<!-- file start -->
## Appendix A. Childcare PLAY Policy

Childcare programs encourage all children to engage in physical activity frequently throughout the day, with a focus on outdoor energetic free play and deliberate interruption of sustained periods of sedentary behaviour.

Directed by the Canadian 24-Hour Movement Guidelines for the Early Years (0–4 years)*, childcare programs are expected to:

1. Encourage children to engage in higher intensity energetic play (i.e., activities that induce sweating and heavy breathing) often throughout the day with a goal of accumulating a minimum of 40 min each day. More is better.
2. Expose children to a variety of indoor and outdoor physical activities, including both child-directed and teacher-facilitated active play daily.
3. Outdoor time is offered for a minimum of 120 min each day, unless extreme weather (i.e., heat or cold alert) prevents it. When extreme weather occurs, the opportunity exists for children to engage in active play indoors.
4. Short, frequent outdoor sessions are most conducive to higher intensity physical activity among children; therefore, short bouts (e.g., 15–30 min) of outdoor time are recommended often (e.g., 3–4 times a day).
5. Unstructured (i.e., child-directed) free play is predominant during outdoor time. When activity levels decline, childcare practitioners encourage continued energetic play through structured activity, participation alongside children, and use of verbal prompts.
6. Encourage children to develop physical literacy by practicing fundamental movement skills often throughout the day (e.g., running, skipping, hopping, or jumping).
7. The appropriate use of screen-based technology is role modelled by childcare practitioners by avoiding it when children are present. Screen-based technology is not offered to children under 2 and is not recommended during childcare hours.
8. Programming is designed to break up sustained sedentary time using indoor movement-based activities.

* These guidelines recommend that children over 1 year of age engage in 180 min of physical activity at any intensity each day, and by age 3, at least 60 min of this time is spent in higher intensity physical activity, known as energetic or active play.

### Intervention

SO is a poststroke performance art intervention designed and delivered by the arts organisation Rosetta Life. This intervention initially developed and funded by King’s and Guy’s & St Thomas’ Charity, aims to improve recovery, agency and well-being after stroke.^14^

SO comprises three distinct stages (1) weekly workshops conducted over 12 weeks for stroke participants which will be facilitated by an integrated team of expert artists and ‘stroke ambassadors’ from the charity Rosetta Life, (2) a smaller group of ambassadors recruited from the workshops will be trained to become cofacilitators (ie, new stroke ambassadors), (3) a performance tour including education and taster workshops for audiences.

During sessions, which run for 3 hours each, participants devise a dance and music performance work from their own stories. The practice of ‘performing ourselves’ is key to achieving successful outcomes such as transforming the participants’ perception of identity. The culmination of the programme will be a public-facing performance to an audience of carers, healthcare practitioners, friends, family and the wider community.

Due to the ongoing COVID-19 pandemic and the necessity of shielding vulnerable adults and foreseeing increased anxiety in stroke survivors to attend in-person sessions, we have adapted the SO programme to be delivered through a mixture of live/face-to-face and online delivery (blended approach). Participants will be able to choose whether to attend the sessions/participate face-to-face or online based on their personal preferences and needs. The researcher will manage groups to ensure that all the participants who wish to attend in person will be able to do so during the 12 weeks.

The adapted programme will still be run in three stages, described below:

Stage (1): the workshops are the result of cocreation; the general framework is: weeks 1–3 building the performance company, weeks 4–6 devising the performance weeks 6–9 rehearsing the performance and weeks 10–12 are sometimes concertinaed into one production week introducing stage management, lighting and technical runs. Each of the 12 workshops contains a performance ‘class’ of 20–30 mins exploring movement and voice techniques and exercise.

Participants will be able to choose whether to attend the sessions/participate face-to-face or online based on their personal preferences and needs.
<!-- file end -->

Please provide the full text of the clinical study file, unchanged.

## Appendix A. Childcare PLAY Policy

Childcare programs encourage all children to engage in physical activity frequently throughout the day, with a focus on outdoor energetic free play and deliberate interruption of sustained periods of sedentary behaviour.

Directed by the Canadian 24-Hour Movement Guidelines for the Early Years (0–4 years)*, childcare programs are expected to:

1. Encourage children to engage in higher intensity energetic play (i.e., activities that induce sweating and heavy breathing) often throughout the day with a goal of accumulating a minimum of 40 min each day. More is better.
2. Expose children to a variety of indoor and outdoor physical activities, including both child-directed and teacher-facilitated active play daily.
3. Outdoor time is offered for a minimum of 120 min each day, unless extreme weather (i.e., heat or cold alert) prevents it. When extreme weather occurs, the opportunity exists for children to engage in active play indoors.
4. Short, frequent outdoor sessions are most conducive to higher intensity physical activity among children; therefore, short bouts (e.g., 15–30 min) of outdoor time are recommended often (e.g., 3–4 times a day).
5. Unstructured (i.e., child-directed) free play is predominant during outdoor time. When activity levels decline, childcare practitioners encourage continued energetic play through structured activity, participation alongside children, and use of verbal prompts.
6. Encourage children to develop physical literacy by practicing fundamental movement skills often throughout the day (e.g., running, skipping, hopping, or jumping).
7. The appropriate use of screen-based technology is role modelled by childcare practitioners by avoiding it when children are present. Screen-based technology is not offered to children under 2 and is not recommended during childcare hours.
8. Programming is designed to break up sustained sedentary time using indoor movement-based activities.

* These guidelines recommend that children over 1 year of age engage in 180 min of physical activity at any intensity each day, and by age 3, at least 60 min of this time is spent in higher intensity physical activity, known as energetic or active play.

### Intervention

SO is a poststroke performance art intervention designed and delivered by the arts organisation Rosetta Life. This intervention initially developed and funded by King’s and Guy’s & St Thomas’ Charity, aims to improve recovery, agency and well-being after stroke.^14^

SO comprises three distinct stages (1) weekly workshops conducted over 12 weeks for stroke participants which will be facilitated by an integrated team of expert artists and ‘stroke ambassadors’ from the charity Rosetta Life, (2) a smaller group of ambassadors recruited from the workshops will be trained to become cofacilitators (ie, new stroke ambassadors), (3) a performance tour including education and taster workshops for audiences.

During sessions, which run for 3 hours each, participants devise a dance and music performance work from their own stories. The practice of ‘performing ourselves’ is key to achieving successful outcomes such as transforming the participants’ perception of identity. The culmination of the programme will be a public-facing performance to an audience of carers, healthcare practitioners, friends, family and the wider community.

Due to the ongoing COVID-19 pandemic and the necessity of shielding vulnerable adults and foreseeing increased anxiety in stroke survivors to attend in-person sessions, we have adapted the SO programme to be delivered through a mixture of live/face-to-face and online delivery (blended approach). Participants will be able to choose whether to attend the sessions/participate face-to-face or online based on their personal preferences and needs. The researcher will manage groups to ensure that all the participants who wish to attend in person will be able to do so during the 12 weeks.

The adapted programme will still be run in three stages, described below:

Stage (1): the workshops are the result of cocreation; the general framework is: weeks 1–3 building the performance company, weeks 4–6 devising the performance weeks 6–9 rehearsing the performance and weeks 10–12 are sometimes concertinaed into one production week introducing stage management, lighting and technical runs. Each of the 12 workshops contains a performance ‘class’ of 20–30 mins exploring movement and voice techniques and exercise.

Participants will be able to choose whether to attend the sessions/participate face-to-face or online based on their personal preferences and needs.